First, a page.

As the BR135’s website states, it was inspired “in concept and in spirit” by the Badwater 135 in Death Valley, California. The event includes five races simultaneously, split into two solo runs with different cut-offs as well as relay categories for two, three or four people. The BR135 had its inaugural running in 2006 with 10 competitors and only four finishers. It remains a small race with entry limited to between 67 and 77 runners in the main 48-hour event and a further 74 across the other divisions.
Finishing the solo event in under 48 hours is included in the qualifying standards for entry into Badwater because it’s part of the Badwater World Cup, an international series of 135-mile races held in exotic locations under extreme conditions. The other two are Badwater itself and the Arrowhead 135 in freezing Minnesota, also in January.
One question people often consider when thinking about this race is which of the three Badwater World Cup races is hardest. From speaking to people who’ve done combinations of at least two of them, it seems it really depends on the individual and all have huge challenges. For some it’s the raw heat of Badwater, others find the humidity and climbs of the BR135 tougher or it can be the frigid conditions of the Arrowhead 135 – it comes down to which of these is an individual runner’s relative weakness.
When I asked Tony Portera, what he found to be most special about the race he told me:
Everything! The country you will see while traversing the Caminho Da Fé is amazing. You won’t see anything like it in the USA. It is really amazing to get to experience such a remote area of a foreign country. And the people… they are fantastic. Not just the amazing race directors (Mario and Eliana Lacerda) and their staff, but also the local inhabitants of the villages, towns and cities that you pass through. It is truly a cultural experience as much as it is an “ultra” experience.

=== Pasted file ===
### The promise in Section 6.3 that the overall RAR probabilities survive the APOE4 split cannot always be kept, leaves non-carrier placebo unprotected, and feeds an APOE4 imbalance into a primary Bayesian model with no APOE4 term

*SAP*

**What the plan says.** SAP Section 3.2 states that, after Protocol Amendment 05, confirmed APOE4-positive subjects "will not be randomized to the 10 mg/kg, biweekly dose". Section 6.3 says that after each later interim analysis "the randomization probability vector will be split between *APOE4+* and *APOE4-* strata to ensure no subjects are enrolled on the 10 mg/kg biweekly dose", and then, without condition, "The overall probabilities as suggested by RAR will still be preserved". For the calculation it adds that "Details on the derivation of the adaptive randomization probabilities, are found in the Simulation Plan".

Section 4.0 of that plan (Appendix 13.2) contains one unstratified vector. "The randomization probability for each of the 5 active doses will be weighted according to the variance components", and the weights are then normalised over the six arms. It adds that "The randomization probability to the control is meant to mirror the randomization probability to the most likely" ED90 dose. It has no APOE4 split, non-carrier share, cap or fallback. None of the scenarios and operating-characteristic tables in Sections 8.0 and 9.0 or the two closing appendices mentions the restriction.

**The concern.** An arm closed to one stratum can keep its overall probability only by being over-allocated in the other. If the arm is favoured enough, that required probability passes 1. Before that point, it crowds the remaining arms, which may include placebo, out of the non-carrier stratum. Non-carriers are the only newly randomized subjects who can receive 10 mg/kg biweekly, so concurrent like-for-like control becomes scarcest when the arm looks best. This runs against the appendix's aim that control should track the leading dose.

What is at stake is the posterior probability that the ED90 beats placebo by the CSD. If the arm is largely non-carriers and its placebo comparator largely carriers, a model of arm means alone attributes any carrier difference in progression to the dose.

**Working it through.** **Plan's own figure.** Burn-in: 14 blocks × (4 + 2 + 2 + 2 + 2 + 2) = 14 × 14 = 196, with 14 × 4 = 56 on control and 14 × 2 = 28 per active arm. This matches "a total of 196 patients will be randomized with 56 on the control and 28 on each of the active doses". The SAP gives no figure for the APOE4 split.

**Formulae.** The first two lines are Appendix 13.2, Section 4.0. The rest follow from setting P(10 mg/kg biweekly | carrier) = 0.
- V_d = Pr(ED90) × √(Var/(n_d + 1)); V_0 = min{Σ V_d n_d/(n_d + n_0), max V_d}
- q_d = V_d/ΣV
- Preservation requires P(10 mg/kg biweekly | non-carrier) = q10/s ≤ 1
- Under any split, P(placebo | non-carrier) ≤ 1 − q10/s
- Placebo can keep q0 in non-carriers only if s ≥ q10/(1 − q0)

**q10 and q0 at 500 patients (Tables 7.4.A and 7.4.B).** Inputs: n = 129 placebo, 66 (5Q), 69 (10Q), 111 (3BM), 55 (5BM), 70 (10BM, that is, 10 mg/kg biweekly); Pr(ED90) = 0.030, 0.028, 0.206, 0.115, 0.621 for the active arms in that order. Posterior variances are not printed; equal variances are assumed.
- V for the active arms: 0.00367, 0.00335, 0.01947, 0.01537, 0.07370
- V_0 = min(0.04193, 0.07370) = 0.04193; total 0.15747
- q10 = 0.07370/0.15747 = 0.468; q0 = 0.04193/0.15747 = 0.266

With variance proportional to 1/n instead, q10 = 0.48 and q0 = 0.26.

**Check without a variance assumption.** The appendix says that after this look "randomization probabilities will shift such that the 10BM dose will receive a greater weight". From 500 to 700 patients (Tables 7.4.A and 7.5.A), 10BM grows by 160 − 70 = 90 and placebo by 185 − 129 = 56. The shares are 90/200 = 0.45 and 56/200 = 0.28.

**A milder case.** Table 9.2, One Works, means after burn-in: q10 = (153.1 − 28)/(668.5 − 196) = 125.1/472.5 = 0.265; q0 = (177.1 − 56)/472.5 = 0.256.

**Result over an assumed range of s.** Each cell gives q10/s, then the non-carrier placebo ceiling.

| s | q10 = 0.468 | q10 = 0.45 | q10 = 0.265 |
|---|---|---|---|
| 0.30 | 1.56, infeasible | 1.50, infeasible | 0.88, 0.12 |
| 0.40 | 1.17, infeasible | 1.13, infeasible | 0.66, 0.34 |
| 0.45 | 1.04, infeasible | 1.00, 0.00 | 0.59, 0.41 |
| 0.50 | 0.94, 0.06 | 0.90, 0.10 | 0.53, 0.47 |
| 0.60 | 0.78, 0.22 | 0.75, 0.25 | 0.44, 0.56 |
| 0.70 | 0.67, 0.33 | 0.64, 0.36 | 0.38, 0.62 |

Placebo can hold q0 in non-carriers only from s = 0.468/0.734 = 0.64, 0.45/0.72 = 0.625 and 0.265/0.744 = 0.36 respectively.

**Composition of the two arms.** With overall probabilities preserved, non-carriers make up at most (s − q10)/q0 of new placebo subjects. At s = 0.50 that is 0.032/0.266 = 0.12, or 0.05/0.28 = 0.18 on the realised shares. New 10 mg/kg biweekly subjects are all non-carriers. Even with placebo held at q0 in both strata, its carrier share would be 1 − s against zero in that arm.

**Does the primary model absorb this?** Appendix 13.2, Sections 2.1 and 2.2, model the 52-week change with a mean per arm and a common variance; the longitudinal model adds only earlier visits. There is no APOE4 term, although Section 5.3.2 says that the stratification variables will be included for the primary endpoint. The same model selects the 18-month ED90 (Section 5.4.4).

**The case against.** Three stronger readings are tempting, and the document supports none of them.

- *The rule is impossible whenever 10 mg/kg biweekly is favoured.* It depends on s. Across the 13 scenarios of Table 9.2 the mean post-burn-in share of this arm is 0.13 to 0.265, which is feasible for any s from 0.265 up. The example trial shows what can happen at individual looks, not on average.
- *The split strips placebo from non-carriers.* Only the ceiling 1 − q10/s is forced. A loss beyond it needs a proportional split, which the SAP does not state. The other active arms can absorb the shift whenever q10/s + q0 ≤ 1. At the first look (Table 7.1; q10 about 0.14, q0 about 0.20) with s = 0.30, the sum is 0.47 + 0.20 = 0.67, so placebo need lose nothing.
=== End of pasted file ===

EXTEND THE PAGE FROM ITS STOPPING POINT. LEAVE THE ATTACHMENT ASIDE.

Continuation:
When I ran the Brazil 135 Ultra in 2010 I was really taken by surprise with what the Caminho Da Fé was and had to offer. It was a unique experience, meandering through small villages and municipalities on a dirt road.
The Race in Numbers
- 135 miles on a point-to-point course on the Caminho Da Fé, with only 10 miles of relatively flatter terrain
- Held in January (summer in Brazil)
- 48- or 60-hour time limits
- 30,000+ feet of cumulative ascent (similar to UTMB but on a longer course)
- 28,000+ feet of cumulative descent
More About the Race Location
Considered the most difficult foot race in Brazil, the race follows the hardest, most challenging segment of the Caminho Da Fé, or Path of Faith. This trail is used by pilgrims to reach the Nossa Senhora Aparecida Basilica in Aparecida, one of the world’s greatest Marian centers, i.e., focusing on the veneration of Jesus’ mother, Mary. Inspired by the Spanish Camino de Santiago, it’s intended to send pilgrims on foot or bike on a spiritual journey.
The race is held in the Serra da Mantiqueira Mountains, a sub-range of the Andes Cordillera, in the state of Minas Gerais. The Caminho Da Fé is a route marked by yellow arrows and consists of stretches of dirt roads, forests, waterfalls, asphalt, trails within farms and railroad tracks. It usually takes hikers 12 to 15 days to cover the race route.
The BR135 has a small field but the course records are impressive for the distance and terrain.
Men’s record: Eduardo Silverio Calixto, 26:20:51 (2012)
Women’s record: Debora Aparecida de Simas, 28:49:20 (2012)
Call for Comments (from Bryon)
Would you be interested in running the Brazil 135? Why so?